INDIA GENERAL SERVICE, 1895-1902, CLASP, PUNJAB FRONTIER 1897-98 ‘LIEUT. E. D. WYLIE 32 PIONEERS’
Lieutenant Edward Dalton Wylie (1876-1897) was born on 5 August 1876 at Chakrata, Uttaranchal, India, the second son of Melian and Major-General Henry Wylie C.S.I., Resident of Nepal, brother of Gordon Macleod Wylie. He was Commissioned 2nd Lieutenant, Indian Army on 22 January 1896 and was appointed Wing Officer 32nd Punjab Pioneers in April 1897. He served with the 32nd Pioneers during the Punjab Frontier campaign of 1897-98 but died of ‘enteric fever’ (typhoid) on 5 October 1897 at the Officers’ Hospital in Kohat. He was 21 years old.
Lieutenant Gordon Macleod Wylie was born in India on 27 October 1873, the eldest son of Melian and Major-General Henry Wylie C.S.I., Resident of Nepal, brother of Edward Dalton Wylie. He was Commissioned 2nd Lieutenant Indian Staff Corps (unattached) on 28 January 1893 and was appointed to the 1st Battalion, 2nd (Prince of Wales's Own) Gurkha Regiment (the Sirmoor Rifles) in May 1894. Appointed officiating Wing Officer to the 2nd Battalion in September that year, he was promoted Lieutenant on 28 April 1895. After a period of sick leave in England in 1887, in august that year, Lieutenant Wylie, along with one other Officer and 108 OR’s volunteered for service with the first 1st Battalion, which was set for active service on the Punjab Frontier. Appointed Wing Officer in the 1st battalion, the battalion joined Colonel Lawrence’s Infantry Brigade on the Frontier in early September. Moving on to Samana Ridge and then to Fort Lockhart, the battalion prepared itself for the forthcoming advance into the Tirah in October 1897.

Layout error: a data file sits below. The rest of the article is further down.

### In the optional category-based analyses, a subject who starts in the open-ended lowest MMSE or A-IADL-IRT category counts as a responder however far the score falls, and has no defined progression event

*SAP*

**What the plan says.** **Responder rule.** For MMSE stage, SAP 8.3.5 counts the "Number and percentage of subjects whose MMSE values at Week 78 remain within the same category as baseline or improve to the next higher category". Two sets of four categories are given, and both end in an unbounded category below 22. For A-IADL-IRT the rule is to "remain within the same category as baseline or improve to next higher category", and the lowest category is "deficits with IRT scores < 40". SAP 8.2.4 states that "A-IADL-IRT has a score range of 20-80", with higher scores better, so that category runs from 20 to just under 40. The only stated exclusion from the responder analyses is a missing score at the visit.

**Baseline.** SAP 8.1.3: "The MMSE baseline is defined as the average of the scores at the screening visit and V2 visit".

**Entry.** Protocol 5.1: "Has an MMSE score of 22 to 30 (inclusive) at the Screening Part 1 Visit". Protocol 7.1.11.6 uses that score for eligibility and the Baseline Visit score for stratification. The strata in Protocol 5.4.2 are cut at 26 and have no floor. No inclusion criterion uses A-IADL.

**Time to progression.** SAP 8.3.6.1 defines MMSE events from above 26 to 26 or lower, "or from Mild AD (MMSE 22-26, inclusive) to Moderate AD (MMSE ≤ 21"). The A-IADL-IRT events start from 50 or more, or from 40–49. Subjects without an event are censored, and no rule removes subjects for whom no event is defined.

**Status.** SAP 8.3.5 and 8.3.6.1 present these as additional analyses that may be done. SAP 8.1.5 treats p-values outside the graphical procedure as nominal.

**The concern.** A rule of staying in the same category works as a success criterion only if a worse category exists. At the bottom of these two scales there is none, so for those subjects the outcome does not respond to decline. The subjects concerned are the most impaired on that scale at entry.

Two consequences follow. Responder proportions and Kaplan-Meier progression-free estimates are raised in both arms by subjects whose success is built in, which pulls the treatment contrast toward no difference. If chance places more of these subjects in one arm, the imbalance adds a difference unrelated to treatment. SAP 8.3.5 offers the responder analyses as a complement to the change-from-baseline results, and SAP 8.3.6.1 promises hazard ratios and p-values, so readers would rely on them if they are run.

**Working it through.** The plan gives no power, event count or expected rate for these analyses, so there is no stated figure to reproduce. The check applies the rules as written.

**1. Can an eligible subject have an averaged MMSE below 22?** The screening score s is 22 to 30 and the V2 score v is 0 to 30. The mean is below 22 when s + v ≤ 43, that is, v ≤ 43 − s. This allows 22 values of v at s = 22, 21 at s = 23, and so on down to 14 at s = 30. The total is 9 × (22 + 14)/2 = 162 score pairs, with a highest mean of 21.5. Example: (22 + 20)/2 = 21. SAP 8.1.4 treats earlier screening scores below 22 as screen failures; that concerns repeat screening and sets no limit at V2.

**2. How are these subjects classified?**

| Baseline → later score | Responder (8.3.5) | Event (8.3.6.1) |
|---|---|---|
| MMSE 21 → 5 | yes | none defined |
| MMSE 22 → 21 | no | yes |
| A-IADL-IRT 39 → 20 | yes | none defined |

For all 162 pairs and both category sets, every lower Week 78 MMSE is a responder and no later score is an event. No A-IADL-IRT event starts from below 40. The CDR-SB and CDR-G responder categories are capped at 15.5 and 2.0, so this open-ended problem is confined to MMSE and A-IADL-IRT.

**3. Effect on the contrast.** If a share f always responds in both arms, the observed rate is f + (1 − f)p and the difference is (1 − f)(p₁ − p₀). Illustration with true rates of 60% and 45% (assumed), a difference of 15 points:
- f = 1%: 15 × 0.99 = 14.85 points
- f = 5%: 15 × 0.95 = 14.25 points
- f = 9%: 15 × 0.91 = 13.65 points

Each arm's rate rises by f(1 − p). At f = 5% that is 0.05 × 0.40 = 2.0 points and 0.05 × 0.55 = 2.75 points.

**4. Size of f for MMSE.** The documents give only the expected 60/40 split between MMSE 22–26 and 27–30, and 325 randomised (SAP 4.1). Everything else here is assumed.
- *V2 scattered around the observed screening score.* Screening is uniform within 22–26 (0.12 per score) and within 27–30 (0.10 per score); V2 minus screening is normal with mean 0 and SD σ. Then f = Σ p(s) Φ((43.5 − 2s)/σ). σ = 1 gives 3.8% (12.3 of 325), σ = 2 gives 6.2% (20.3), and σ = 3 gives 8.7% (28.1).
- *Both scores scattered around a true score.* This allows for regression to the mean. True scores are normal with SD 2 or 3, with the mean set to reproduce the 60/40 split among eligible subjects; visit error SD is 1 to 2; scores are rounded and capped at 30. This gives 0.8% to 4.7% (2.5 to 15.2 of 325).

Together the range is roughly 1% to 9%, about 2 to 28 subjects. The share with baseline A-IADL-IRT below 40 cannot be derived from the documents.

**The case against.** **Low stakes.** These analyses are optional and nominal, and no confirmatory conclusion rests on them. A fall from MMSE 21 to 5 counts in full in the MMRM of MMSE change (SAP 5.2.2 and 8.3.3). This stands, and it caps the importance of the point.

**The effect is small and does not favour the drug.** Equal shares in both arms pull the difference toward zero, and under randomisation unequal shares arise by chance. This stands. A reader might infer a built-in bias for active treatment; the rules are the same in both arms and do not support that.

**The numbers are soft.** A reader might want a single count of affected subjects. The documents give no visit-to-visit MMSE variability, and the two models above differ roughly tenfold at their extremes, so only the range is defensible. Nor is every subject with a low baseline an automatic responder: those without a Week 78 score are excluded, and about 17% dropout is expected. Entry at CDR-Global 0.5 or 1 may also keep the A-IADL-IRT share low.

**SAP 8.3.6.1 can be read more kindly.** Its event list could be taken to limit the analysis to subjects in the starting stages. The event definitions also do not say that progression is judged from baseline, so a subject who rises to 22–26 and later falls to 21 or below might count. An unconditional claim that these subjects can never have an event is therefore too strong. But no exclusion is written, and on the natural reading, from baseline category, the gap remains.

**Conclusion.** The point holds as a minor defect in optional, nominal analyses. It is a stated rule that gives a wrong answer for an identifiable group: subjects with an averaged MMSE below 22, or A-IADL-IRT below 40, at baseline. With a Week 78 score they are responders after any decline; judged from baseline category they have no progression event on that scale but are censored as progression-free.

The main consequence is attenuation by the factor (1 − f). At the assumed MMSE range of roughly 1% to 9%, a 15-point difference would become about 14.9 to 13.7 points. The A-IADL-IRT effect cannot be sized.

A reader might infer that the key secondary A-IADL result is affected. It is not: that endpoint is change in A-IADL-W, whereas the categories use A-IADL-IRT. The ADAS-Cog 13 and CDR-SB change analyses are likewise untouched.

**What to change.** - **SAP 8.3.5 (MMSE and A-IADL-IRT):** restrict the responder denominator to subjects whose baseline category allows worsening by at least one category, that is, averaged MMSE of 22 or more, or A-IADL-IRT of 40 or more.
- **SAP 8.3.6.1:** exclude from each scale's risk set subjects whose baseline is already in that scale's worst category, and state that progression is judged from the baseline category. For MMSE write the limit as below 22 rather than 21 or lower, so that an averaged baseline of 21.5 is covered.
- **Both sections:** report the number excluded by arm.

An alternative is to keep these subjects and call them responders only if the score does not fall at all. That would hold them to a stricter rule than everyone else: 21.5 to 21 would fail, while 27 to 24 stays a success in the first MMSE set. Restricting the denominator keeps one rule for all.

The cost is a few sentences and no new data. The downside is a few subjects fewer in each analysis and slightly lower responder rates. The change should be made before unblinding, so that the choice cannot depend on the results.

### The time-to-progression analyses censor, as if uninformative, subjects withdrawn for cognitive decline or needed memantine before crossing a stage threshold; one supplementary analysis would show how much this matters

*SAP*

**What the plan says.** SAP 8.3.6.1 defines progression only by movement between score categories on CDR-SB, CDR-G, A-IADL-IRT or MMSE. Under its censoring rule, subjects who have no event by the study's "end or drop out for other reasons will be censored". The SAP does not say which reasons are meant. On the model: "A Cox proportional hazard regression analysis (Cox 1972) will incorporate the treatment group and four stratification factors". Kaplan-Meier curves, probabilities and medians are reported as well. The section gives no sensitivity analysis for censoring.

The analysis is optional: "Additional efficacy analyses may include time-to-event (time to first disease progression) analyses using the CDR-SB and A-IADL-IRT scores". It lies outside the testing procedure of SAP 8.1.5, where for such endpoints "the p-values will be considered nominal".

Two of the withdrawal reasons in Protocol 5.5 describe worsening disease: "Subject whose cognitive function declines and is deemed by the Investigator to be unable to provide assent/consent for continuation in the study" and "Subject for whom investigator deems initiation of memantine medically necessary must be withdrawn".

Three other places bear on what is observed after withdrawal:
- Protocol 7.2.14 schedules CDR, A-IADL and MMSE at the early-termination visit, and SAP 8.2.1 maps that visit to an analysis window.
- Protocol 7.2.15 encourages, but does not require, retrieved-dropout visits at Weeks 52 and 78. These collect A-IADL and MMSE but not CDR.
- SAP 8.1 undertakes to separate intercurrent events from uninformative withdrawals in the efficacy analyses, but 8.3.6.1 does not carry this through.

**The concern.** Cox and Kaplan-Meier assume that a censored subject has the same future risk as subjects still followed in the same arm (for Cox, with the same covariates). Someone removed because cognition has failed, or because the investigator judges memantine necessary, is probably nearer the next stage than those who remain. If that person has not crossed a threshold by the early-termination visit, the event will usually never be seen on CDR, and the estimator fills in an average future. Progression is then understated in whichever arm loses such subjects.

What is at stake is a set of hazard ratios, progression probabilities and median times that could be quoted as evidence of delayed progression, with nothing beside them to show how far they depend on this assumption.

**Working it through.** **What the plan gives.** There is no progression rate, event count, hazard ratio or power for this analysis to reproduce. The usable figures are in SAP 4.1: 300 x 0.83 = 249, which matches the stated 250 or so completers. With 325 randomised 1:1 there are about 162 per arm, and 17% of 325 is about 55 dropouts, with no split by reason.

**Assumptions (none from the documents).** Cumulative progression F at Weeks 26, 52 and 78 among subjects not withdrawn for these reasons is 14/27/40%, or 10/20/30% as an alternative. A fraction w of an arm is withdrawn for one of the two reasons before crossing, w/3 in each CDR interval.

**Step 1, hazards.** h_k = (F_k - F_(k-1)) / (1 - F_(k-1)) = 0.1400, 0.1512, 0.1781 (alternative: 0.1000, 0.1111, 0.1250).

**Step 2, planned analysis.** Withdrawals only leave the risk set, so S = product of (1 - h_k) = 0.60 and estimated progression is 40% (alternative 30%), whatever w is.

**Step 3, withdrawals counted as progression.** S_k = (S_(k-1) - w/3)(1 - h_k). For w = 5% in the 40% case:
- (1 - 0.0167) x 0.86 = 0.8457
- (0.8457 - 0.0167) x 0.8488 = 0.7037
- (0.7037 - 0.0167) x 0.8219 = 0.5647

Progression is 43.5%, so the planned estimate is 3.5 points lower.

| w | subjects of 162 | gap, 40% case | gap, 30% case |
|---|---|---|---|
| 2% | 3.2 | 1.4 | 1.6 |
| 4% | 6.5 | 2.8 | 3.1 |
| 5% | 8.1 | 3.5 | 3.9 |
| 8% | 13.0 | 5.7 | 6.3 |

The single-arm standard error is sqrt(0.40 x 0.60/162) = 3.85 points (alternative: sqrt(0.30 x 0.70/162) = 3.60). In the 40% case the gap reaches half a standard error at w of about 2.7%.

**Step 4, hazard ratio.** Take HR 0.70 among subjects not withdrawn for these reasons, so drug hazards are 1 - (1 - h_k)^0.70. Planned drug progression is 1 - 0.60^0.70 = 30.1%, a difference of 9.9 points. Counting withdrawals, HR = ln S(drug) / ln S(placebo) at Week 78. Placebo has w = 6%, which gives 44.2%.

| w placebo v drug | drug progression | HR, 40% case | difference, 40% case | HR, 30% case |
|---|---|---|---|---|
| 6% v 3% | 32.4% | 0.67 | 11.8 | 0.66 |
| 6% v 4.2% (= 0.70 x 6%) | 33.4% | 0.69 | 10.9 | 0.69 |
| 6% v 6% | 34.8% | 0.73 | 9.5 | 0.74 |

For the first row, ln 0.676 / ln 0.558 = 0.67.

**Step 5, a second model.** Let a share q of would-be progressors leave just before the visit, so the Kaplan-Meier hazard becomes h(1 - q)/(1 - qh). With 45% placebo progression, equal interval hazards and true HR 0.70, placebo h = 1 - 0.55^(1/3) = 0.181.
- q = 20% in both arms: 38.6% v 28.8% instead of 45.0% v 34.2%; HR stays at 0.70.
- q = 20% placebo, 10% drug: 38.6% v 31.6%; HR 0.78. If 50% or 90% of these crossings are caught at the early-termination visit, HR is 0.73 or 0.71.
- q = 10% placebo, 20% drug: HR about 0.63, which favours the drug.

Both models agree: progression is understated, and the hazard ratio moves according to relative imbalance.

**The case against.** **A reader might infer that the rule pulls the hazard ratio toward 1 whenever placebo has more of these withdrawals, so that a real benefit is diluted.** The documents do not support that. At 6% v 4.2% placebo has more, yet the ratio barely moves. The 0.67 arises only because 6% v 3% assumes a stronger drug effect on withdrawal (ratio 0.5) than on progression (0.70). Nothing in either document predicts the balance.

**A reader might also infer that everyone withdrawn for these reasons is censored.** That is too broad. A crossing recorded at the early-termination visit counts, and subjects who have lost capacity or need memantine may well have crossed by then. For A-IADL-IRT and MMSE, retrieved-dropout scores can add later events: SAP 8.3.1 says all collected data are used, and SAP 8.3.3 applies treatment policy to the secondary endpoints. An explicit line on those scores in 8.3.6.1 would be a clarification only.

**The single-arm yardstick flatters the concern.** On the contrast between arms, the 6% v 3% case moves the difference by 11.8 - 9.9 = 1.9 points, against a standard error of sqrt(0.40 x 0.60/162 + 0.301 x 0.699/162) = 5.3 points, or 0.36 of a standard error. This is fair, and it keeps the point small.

Now forming part of the 3rd Brigade under Brigadier General Kempster, the battalion were in action during the initial attack on the Dargai Heights on 18 October. However it was during the second assault on the 20 October that the 1/2nd Gurkhas would lead the assault. Sustaining heavy casualties within the first few minutes, the battalion would be pinned down, before reinforcements from the Gordon Highlanders and 3rd Sikhs came up. The Gordon’s lead another assault joined by the 1/2nd Gurkhas and the remnants of the first assaulting force and the heights were finally taken. The British had suffered 208 casualties, the 2nd Gurkhas suffering by far the highest number with 67 Officers and men killed and 5 wounded.
Over the next month, the 1/2nd Gurkhas were constantly involved in patrols and skirmishes but on the 16 November, the Brigade was ordered back to its base at Maidan. It was during this retirement, whilst the 1/2nd Gurkhas were serving as the rear guard, that the Afridi attacked and the rearguard was forced to retire under heavy and accurate fire. This over the most difficult of terrain. Shortly before reaching safety, Lieutenant Wylie, who was at the time taking cover, slightly exposed himself to give orders to his men but was instantly shot in the head and killed. He was 24 years old.
It is hard to imagine the hammer blow the Wylie family must have felt hearing of the death of their two eldest sons in such quick succession... SEE PDF FOR LARGER WRITE UP…
A total of 287 Officers and men were killed and 853 were wounded during the Tirah campaign.
Condition EF, with original ribbons. A superb and emotive pair of medals. The medal to Lieutenant Gordon Macleod Wylie is particularly rare being one of only 23 medals to British Officers killed during the Tirah campaign, this being one of two to 2nd Gurkhas Officers.